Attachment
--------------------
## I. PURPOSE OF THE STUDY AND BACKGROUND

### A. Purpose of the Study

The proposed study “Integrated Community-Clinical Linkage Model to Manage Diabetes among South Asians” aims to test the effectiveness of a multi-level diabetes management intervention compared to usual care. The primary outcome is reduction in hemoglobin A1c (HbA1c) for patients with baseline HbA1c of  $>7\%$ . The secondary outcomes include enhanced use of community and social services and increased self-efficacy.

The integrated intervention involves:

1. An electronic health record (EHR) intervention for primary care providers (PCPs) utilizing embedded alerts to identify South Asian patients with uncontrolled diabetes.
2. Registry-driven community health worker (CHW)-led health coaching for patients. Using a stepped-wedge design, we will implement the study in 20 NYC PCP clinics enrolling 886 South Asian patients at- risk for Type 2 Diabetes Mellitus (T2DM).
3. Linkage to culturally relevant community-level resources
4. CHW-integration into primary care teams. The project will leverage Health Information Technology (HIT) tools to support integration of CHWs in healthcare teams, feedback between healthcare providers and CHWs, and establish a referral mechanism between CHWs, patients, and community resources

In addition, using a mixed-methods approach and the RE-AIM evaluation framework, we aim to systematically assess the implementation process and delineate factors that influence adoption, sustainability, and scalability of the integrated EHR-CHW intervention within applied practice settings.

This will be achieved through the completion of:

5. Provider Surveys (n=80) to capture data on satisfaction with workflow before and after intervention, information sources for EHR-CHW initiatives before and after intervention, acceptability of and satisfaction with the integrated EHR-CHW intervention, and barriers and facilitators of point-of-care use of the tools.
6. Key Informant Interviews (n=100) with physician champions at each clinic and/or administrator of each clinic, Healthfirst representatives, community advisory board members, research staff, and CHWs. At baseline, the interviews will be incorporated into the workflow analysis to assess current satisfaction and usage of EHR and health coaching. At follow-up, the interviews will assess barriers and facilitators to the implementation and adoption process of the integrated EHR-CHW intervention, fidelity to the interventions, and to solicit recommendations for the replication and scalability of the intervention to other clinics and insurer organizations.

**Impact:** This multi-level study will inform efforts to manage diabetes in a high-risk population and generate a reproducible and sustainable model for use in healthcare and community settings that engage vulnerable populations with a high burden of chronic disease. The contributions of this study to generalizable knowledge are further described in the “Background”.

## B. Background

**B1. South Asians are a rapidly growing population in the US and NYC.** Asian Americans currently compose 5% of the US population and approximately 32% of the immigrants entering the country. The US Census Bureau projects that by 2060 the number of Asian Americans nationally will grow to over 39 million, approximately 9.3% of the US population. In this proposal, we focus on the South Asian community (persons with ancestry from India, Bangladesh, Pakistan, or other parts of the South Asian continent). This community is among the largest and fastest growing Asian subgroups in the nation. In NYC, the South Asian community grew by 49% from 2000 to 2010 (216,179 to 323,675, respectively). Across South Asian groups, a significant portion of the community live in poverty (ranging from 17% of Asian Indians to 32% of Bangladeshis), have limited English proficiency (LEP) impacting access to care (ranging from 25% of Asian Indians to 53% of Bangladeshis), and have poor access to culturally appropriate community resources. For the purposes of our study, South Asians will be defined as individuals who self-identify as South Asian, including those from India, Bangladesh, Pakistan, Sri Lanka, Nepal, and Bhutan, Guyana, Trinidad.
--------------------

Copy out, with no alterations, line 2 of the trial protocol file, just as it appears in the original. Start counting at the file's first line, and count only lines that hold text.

### A. Purpose of the Study